Glen David Andrews has been one of the most exciting and charismatic performers in New Orleans over the years. Unfortunately for his personal life, however, he has also been volatile and self-destructive. His writing encompasses a poetic grasp of the city’s Treme neighborhood, his voice a powerful, gospel-driven force, and his performance style an astonishing leap into the abyss that, in the past, often seemed to envision a tragic finale. Redemption was not simply a metaphor given this artist’s history.
It was a necessity.
At what appeared to be the nadir of his career, facing a laundry list of charges from the DA’s office, Andrews underwent an intensive rehabilitation program. While he was in the clinic, he began writing about the physical torments of detox and the psychological torments of rebuilding his life. The resultant songs kept changing in live performances after his return to New Orleans. Andrews, who was once known for near-weekly changes in his band lineup, put together a full-time band and rehearsed incessantly, then went into the studio with veteran soul-music producer Leo Sacks and made the recording of his life.
Andrews sounds like a different man here. Even the quality of his voice has changed. His singing is controlled, disciplined to the point of perfection. Where he used to force the action into an up-tempo, athletic frenzy he now seems to have gathered the power in his voice into concentrated vectors that give him extraordinary dynamic range. His capacity for inviting the audience to witness his inner turmoil, one of the most fascinating aspects of his pre-rehab personality, has been translated into a persuasive, almost pleading account of his difficult and ongoing recovery from addiction. On paper that may seem uncomfortably close to the phoniness of televangelism, but when you hear him testify “I can’t stop the rain from falling…but I can change myself” in “Surrender” the desperate honesty and determination to will himself into health hits with the persuasive voice of the great gospel/soul singers—think Solomon Burke and Al Green—plying their trade.
Sacks seems to understand that Andrews is actually reversing the process that created soul music, coming from a secular point of view and translating soul back to sanctified gospel singing/preaching. It’s a stunning achievement. From the sotto voice delivery of the laid back gospel ballad “Chariot” to the open-throated exchange with Ivan Neville on the “Bad By Myself” Andrews totally crashes the distinction between Southern Baptist declamation and soul shouting. By the time he gets to the positive thinking anthem “Movin’ Up” and the dramatic self-awareness of “Lower Power” and “You Don’t Know” Andrews sounds like one of the instant hit-makers of the classic soul era.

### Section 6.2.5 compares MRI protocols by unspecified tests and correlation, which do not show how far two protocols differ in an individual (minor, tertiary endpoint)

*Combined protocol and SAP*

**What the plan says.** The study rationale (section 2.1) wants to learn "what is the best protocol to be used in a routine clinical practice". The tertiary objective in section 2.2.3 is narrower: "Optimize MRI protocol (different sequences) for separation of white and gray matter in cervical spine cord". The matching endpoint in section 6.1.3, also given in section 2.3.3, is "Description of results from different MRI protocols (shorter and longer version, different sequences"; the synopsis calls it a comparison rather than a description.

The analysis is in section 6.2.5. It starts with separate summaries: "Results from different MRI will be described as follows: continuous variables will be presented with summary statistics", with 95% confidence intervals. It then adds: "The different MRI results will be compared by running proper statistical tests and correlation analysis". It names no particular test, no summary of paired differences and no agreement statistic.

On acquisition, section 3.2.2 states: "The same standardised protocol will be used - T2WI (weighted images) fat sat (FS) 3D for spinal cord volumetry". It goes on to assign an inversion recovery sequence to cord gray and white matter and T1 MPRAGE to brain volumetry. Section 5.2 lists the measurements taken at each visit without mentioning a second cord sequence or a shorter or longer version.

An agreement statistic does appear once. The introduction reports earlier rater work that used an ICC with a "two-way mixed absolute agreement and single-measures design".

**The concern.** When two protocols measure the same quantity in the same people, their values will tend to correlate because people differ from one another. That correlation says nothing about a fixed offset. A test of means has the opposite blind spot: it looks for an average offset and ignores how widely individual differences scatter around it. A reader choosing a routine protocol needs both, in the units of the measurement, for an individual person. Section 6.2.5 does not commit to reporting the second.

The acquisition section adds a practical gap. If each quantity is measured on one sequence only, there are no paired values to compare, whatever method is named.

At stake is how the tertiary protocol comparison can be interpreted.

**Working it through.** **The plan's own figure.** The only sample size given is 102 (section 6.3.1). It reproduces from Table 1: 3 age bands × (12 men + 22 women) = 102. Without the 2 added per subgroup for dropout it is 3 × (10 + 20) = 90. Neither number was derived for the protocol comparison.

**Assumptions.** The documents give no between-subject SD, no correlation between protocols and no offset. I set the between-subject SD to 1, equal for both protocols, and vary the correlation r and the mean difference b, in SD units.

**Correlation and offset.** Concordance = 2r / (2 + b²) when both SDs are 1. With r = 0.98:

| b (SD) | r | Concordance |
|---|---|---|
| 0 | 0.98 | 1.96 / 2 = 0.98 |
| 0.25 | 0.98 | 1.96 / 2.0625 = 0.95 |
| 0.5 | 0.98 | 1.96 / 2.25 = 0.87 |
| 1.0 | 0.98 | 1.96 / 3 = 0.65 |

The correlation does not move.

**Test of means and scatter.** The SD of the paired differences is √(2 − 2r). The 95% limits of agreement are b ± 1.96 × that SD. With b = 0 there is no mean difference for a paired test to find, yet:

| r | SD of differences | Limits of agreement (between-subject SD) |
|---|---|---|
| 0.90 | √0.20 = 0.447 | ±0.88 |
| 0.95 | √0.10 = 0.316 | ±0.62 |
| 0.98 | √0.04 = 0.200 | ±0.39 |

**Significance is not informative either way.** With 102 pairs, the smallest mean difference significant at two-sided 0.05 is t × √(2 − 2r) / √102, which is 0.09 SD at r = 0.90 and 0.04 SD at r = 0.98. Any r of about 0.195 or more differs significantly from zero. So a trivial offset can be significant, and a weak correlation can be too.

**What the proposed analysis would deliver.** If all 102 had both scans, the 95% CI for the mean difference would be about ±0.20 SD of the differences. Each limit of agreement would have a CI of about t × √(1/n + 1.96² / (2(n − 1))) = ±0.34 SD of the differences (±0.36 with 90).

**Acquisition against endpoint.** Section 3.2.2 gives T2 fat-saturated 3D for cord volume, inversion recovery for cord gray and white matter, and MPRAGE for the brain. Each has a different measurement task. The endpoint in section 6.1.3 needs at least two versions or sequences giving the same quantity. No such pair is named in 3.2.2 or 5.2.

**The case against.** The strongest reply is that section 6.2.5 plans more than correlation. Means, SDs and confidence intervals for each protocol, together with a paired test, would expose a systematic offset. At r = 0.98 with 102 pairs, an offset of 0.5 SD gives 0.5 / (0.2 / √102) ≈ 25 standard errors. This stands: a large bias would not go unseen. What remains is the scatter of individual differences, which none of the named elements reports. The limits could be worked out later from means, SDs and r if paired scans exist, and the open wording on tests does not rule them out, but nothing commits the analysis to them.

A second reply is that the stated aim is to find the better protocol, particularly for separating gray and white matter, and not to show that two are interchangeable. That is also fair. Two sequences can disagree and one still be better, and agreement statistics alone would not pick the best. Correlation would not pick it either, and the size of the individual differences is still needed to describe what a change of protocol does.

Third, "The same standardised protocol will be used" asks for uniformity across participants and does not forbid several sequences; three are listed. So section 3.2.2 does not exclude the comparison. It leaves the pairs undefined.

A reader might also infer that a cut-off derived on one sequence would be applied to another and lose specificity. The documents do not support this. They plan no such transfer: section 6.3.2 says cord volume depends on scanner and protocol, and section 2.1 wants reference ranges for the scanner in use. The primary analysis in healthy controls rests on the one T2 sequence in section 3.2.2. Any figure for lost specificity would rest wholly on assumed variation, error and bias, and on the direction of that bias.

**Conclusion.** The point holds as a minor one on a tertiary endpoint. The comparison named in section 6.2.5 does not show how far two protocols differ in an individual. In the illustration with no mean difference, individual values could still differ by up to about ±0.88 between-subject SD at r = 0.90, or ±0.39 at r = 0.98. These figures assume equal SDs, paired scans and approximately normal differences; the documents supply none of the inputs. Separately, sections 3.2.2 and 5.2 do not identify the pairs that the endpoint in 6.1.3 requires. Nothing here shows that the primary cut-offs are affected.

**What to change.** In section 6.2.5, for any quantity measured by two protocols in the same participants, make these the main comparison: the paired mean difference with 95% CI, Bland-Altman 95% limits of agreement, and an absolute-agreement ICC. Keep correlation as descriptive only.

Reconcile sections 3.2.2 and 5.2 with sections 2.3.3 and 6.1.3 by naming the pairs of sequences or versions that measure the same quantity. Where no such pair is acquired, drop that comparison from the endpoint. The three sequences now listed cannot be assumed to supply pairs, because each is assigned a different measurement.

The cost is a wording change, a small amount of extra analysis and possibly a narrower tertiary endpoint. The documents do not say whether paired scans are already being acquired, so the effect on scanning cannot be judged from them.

Andrews’ greatest talent may be his songwriting. He is a storyteller with an unerring instinct for human detail, strengths which animate the vivid portraiture of “NY to Nola,” a song which expands his palette into the powerful New Orleans funk/rock style of Galactic with a little help from that band’s Ben Ellman on harmonica. And throughout the record he mines biblical images and phrases deftly and uses them to his own purpose, once again as skillfully as a sanctified preacher inspiring his congregation to speak in tongues.
Nothing Andrews has done prepares you for the complete breakthrough, the creative transformation he achieves on Redemption. After a lifetime poring over the catalogues of some of the greatest practitioners of gospel/soul in history, Leo Sacks discovered a contemporary artist capable of making a record that could join the ranks of those timeless recordings. The result is a career-best triumph for both artist and producer, an album that joins recent work by Trombone Shorty and Rebirth Brass Band in a new era of New Orleans jazz and R&B excellence.
Finally, a record that consistently lives up to the promise that Glen David Andrews has shown on such canonical tunes as the Lil Rascals’ “Rock With Me (Roll With Me)” and his version of Dr. John’s “Walk on Guilded Splinters.”
Throughout every track, Andrews is giving it his all with powerful music and his trademark raspy, dynamic vocals. He does not shy away from singing about his well-publicized troubles and the title of the record runs as a theme throughout, whether soulfully begging for guidance from his “Chariot” or speculating on his past while he and Ivan Neville trade wailing vocals on “Bad By Myself.”
Despite his reputation as a brass musician, this record is a rock record with serious doses of rhythm and blues and soul. Anders Osborne contributes psychedelic guitar on two tracks, including a new take on his collaboration with Galactic, “You Don’t Know.” Ben Ellman digs into hardcore harmonica riffs on “NY to Nola.” And Andrews brings it down convincingly on the acoustic-guitar powered “Surrender” that wouldn’t sound out of place on a Bill Withers’ record. But Redemption is not entirely serious.
Andrews’ vocal riff on familiar rhymes that will bring a smile to listeners’ faces as he sings “you can stay, baby/but my mother-in-law got to go” or “bad karma/lots of drama/man, can’t stand my baby’s mama.” The fact that he can laugh on this record as well as expose himself amid the serious issues that abound here, combined with the strong music and performances, gives us the recording that we’ve been waiting for from Glen David Andrews.
Glen David Andrews plays Jazz Fest on Sunday, May 4—Congo Square Stage, 12:25 p.m.; Allison Miner Music Heritage Stage, 4:30 p.m.